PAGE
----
‘Surreal’ Beats Out ‘Fascism’ As Merriam-Webster’s Word Of The Year

Word of the Year
"Surreal" is Merriam-Webster's word of 2016 based on spikes in lookups. Bebeto Matthews / Associated Press
Word of the Year
"Surreal" is Merriam-Webster's word of 2016 based on spikes in lookups. Bebeto Matthews / Associated Press

‘Surreal’ Beats Out ‘Fascism’ As Merriam-Webster’s Word Of The Year

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“Surreal” is Merriam-Webster’s 2016 word of the year.

A few weeks ago, lexicographer and Merriam-Webster editor-at-large Peter Sokolowski told Morning Shift that “fascism” was the favorite to top its annual list of words that best reflect the year.

But Merriam-Webster announced Monday that “surreal” — which it defines as “marked by the intense irrational reality of a dream; also unbelievable, fantastic” — took the year’s top spot because of several search spikes at different times in the year — after the Brussels terror attack, the coup attempt in Turkey, the attacks in Nice, France and the presidential election in the United States.

Sokolowski returned to Morning Shift to explain this year’s selection. Here are some highlights from his interview.

On how the word of the year is selected

We do try to keep our word of the year to be a quantitative measure. If many people look up a given word, then we will notice. We will report that word. We have about 100 million words looked up a month.

There are two different kinds of high-volume lookups in our online dictionary. There’s the kind of perennial or evergreen word that’s looked up every day regardless of the news, and those include words that are kind of abstract in English; words like “pragmatic” or “integrity.”

What we looked for was the second type of high-volume lookups, which are these spikes — these individual events usually triggered by one utterance or one news event, or the World Series, something like that.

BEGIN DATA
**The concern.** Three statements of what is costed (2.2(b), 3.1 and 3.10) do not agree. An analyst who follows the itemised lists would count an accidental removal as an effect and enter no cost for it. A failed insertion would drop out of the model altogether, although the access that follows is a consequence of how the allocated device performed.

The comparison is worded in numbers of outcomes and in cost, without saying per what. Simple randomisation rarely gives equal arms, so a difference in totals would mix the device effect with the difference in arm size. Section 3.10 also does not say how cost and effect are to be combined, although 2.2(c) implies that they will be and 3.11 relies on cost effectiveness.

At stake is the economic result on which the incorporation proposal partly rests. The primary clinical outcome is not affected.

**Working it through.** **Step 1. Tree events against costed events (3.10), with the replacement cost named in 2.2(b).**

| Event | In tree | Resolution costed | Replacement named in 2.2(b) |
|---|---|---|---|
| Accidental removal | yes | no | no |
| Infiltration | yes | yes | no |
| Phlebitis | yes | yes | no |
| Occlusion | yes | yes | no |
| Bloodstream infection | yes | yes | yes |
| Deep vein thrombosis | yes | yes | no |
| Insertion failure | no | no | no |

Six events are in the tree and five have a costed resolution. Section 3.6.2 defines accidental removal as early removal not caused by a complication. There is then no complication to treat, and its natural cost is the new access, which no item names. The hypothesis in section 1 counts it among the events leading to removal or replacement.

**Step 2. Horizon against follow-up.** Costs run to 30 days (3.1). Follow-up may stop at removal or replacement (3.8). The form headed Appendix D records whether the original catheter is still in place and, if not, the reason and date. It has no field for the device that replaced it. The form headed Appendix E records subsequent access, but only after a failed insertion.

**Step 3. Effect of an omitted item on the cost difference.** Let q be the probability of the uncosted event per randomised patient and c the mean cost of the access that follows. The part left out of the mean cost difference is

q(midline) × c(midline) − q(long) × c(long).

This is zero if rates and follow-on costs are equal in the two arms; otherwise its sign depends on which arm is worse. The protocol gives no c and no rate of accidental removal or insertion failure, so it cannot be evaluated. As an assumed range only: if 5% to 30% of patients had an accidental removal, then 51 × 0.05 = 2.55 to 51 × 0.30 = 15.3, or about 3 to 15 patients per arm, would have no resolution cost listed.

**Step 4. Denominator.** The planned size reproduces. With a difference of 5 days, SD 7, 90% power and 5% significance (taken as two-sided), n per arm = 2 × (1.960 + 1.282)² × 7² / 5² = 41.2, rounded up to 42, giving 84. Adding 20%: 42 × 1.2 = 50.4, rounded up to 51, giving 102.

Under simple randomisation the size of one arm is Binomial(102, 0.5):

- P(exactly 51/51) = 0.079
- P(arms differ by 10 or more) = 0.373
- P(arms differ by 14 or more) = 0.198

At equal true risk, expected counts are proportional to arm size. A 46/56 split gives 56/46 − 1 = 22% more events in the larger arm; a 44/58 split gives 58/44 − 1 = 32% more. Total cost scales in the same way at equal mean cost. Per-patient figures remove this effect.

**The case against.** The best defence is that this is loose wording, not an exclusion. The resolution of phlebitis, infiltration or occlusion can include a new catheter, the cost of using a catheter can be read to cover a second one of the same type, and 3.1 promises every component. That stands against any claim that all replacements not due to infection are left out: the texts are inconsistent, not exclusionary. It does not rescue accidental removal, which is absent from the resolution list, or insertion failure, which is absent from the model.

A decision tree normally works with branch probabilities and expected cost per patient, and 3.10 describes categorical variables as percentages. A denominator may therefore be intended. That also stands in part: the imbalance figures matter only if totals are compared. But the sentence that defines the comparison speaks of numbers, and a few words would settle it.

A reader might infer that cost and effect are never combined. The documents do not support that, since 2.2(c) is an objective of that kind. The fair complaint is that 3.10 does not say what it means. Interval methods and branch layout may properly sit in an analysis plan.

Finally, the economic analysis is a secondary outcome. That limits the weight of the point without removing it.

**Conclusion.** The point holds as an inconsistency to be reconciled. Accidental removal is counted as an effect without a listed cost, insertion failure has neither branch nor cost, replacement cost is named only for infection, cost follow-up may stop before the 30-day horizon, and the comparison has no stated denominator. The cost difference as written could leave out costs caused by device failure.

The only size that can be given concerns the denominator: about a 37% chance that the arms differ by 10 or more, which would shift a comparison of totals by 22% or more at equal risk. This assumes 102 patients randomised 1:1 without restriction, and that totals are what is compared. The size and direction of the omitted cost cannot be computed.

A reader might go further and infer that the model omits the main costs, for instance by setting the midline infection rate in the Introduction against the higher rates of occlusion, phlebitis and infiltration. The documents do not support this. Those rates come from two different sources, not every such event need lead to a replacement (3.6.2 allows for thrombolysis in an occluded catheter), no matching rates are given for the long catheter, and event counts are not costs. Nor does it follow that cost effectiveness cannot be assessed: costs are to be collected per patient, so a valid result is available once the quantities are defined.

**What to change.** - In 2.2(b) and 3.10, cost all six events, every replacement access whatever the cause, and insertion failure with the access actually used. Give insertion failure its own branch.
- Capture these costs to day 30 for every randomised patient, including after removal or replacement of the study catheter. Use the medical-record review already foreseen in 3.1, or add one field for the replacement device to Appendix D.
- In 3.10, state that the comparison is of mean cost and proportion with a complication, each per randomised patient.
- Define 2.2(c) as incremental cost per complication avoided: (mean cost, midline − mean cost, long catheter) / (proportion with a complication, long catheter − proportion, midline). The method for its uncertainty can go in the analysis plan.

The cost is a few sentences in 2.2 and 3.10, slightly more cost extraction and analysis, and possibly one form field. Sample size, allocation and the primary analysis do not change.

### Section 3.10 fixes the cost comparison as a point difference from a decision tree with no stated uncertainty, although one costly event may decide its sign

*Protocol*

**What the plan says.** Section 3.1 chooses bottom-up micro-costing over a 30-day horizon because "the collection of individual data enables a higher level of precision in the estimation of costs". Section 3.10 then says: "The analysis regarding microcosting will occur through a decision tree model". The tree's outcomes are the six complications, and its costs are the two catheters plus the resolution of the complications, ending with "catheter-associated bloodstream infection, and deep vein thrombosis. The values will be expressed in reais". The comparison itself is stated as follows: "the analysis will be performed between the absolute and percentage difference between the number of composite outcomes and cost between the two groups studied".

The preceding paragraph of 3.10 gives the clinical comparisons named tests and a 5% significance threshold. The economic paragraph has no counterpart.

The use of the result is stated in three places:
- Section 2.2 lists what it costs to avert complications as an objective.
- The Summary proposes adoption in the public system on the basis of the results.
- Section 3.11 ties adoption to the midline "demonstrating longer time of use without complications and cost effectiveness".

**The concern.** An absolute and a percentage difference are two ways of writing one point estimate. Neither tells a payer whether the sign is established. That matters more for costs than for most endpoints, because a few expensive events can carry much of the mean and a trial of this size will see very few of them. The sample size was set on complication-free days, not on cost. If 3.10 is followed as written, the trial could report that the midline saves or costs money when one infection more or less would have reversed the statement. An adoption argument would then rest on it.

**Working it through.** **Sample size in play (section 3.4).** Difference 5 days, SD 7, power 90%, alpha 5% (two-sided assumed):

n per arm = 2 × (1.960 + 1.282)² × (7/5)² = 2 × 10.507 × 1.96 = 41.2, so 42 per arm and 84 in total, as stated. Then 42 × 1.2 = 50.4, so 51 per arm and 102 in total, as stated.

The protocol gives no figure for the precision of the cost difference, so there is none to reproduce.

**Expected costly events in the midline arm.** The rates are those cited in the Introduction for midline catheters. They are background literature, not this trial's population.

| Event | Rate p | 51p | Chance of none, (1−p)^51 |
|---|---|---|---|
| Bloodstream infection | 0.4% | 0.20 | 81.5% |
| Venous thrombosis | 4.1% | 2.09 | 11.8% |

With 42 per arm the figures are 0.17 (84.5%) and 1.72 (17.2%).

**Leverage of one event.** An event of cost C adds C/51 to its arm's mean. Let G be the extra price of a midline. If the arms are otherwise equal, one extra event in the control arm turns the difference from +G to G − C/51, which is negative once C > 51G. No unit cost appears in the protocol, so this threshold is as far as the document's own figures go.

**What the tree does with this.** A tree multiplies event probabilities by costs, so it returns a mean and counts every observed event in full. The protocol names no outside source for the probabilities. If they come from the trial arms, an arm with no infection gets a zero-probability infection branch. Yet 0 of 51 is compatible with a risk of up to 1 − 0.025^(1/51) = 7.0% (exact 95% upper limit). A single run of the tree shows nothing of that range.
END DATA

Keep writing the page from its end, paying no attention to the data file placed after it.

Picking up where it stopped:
On why ‘surreal’ beat out ‘fascism’ as 2016’s word of the year

What we’ve found is that words like “fascism” and others — “socialism” — have been looked up so frequently — not just this year but last year also. The year-over-year growth was not impressive for those words.

In the case of “surreal,” we had something different, which was eight or 10 different spikes for different reasons — all for this same word — and that was quite remarkable. Not only, in other words, a year-over-year increase, but a lot of different reasons for that increase.

On the events that people tried to make sense of by using the word ‘surreal’

The only thing we’re sure of is when. We’re good at reading data. We’re not good at reading minds.

The fact is, a word like “surreal” is kind of an amazingly broad term. It’s a term that we have associated with tragedy for a number of years. It was one of the most looked-up words after 9/11, and then after that we noticed after the Newtown shootings, and after the Boston Marathon bombing, and Robin Williams’ suicide, for example. That was the word that people turned to.

And that tells us a couple things. One is that sometimes these words, like “deplorable,” are the words that are actually uttered by newsmakers or used by the media to give commentary or coverage. But sometimes words like “surreal” — I suspect — are looked up kind of spontaneously by many people at the same time when they’re reacting to a shock or surprise.

All I can say is that ‘surreal’ does seem to be a word that we associate with shock and surprise, and that theme seems to be the word of this year.

This interview has been edited for brevity and clarity. Click the ‘play’ button above to listen to the entire interview.